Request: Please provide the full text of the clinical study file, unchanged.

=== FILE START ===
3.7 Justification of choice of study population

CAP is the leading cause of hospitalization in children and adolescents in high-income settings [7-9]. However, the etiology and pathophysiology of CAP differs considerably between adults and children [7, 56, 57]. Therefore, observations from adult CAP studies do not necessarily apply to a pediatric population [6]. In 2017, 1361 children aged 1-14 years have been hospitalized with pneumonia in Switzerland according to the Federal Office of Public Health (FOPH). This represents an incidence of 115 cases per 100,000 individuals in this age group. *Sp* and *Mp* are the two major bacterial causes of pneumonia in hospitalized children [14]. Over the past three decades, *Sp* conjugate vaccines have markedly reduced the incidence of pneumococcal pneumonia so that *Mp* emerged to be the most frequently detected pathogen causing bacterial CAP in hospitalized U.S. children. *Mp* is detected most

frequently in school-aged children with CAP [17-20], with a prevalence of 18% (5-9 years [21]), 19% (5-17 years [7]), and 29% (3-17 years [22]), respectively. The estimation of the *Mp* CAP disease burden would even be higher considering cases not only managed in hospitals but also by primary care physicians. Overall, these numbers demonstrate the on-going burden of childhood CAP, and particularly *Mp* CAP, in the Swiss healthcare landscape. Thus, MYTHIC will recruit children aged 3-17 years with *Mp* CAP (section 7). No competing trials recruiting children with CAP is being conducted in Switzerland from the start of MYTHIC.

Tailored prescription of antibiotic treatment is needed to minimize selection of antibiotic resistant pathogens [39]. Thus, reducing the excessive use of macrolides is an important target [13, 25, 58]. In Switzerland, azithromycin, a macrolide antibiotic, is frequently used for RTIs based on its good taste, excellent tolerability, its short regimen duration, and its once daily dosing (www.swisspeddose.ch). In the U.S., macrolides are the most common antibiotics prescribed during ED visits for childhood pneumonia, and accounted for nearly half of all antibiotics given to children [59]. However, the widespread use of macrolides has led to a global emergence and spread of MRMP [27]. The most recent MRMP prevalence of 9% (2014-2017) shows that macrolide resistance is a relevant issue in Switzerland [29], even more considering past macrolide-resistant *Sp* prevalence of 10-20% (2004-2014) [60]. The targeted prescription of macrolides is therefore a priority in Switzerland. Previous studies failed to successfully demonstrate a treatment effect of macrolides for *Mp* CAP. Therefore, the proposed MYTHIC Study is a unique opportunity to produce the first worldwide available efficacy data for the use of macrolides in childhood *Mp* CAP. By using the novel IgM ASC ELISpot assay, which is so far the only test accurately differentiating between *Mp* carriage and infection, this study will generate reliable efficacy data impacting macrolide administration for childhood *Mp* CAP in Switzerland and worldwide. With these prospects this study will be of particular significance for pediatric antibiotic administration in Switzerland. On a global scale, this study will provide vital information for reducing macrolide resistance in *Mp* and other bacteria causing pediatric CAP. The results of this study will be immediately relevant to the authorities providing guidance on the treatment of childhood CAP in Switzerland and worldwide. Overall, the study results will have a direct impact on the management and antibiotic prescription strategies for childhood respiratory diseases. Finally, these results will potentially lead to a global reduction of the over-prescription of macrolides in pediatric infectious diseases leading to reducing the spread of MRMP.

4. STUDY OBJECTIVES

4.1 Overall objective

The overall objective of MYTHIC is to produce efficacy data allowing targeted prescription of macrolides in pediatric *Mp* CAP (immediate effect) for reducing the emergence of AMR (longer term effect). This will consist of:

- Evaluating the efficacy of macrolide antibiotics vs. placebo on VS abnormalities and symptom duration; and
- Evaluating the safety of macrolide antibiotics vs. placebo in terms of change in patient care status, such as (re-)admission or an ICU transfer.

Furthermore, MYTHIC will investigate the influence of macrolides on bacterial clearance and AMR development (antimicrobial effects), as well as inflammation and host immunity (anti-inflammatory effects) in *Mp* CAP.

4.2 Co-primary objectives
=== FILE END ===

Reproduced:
3.7 Justification of choice of study population

CAP is the leading cause of hospitalization in children and adolescents in high-income settings [7-9]. However, the etiology and pathophysiology of CAP differs considerably between adults and children [7, 56, 57]. Therefore, observations from adult CAP studies do not necessarily apply to a pediatric population [6]. In 2017, 1361 children aged 1-14 years have been hospitalized with pneumonia in Switzerland according to the Federal Office of Public Health (FOPH). This represents an incidence of 115 cases per 100,000 individuals in this age group. *Sp* and *Mp* are the two major bacterial causes of pneumonia in hospitalized children [14]. Over the past three decades, *Sp* conjugate vaccines have markedly reduced the incidence of pneumococcal pneumonia so that *Mp* emerged to be the most frequently detected pathogen causing bacterial CAP in hospitalized U.S. children. *Mp* is detected most

frequently in school-aged children with CAP [17-20], with a prevalence of 18% (5-9 years [21]), 19% (5-17 years [7]), and 29% (3-17 years [22]), respectively. The estimation of the *Mp* CAP disease burden would even be higher considering cases not only managed in hospitals but also by primary care physicians. Overall, these numbers demonstrate the on-going burden of childhood CAP, and particularly *Mp* CAP, in the Swiss healthcare landscape. Thus, MYTHIC will recruit children aged 3-17 years with *Mp* CAP (section 7). No competing trials recruiting children with CAP is being conducted in Switzerland from the start of MYTHIC.

Tailored prescription of antibiotic treatment is needed to minimize selection of antibiotic resistant pathogens [39]. Thus, reducing the excessive use of macrolides is an important target [13, 25, 58]. In Switzerland, azithromycin, a macrolide antibiotic, is frequently used for RTIs based on its good taste, excellent tolerability, its short regimen duration, and its once daily dosing (www.swisspeddose.ch). In the U.S., macrolides are the most common antibiotics prescribed during ED visits for childhood pneumonia, and accounted for nearly half of all antibiotics given to children [59]. However, the widespread use of macrolides has led to a global emergence and spread of MRMP [27]. The most recent MRMP prevalence of 9% (2014-2017) shows that macrolide resistance is a relevant issue in Switzerland [29], even more considering past macrolide-resistant *Sp* prevalence of 10-20% (2004-2014) [60]. The targeted prescription of macrolides is therefore a priority in Switzerland. Previous studies failed to successfully demonstrate a treatment effect of macrolides for *Mp* CAP. Therefore, the proposed MYTHIC Study is a unique opportunity to produce the first worldwide available efficacy data for the use of macrolides in childhood *Mp* CAP. By using the novel IgM ASC ELISpot assay, which is so far the only test accurately differentiating between *Mp* carriage and infection, this study will generate reliable efficacy data impacting macrolide administration for childhood *Mp* CAP in Switzerland and worldwide. With these prospects this study will be of particular significance for pediatric antibiotic administration in Switzerland. On a global scale, this study will provide vital information for reducing macrolide resistance in *Mp* and other bacteria causing pediatric CAP. The results of this study will be immediately relevant to the authorities providing guidance on the treatment of childhood CAP in Switzerland and worldwide. Overall, the study results will have a direct impact on the management and antibiotic prescription strategies for childhood respiratory diseases. Finally, these results will potentially lead to a global reduction of the over-prescription of macrolides in pediatric infectious diseases leading to reducing the spread of MRMP.

4. STUDY OBJECTIVES

4.1 Overall objective

The overall objective of MYTHIC is to produce efficacy data allowing targeted prescription of macrolides in pediatric *Mp* CAP (immediate effect) for reducing the emergence of AMR (longer term effect). This will consist of:

- Evaluating the efficacy of macrolide antibiotics vs. placebo on VS abnormalities and symptom duration; and
- Evaluating the safety of macrolide antibiotics vs. placebo in terms of change in patient care status, such as (re-)admission or an ICU transfer.

Furthermore, MYTHIC will investigate the influence of macrolides on bacterial clearance and AMR development (antimicrobial effects), as well as inflammation and host immunity (anti-inflammatory effects) in *Mp* CAP.

4.2 Co-primary objectives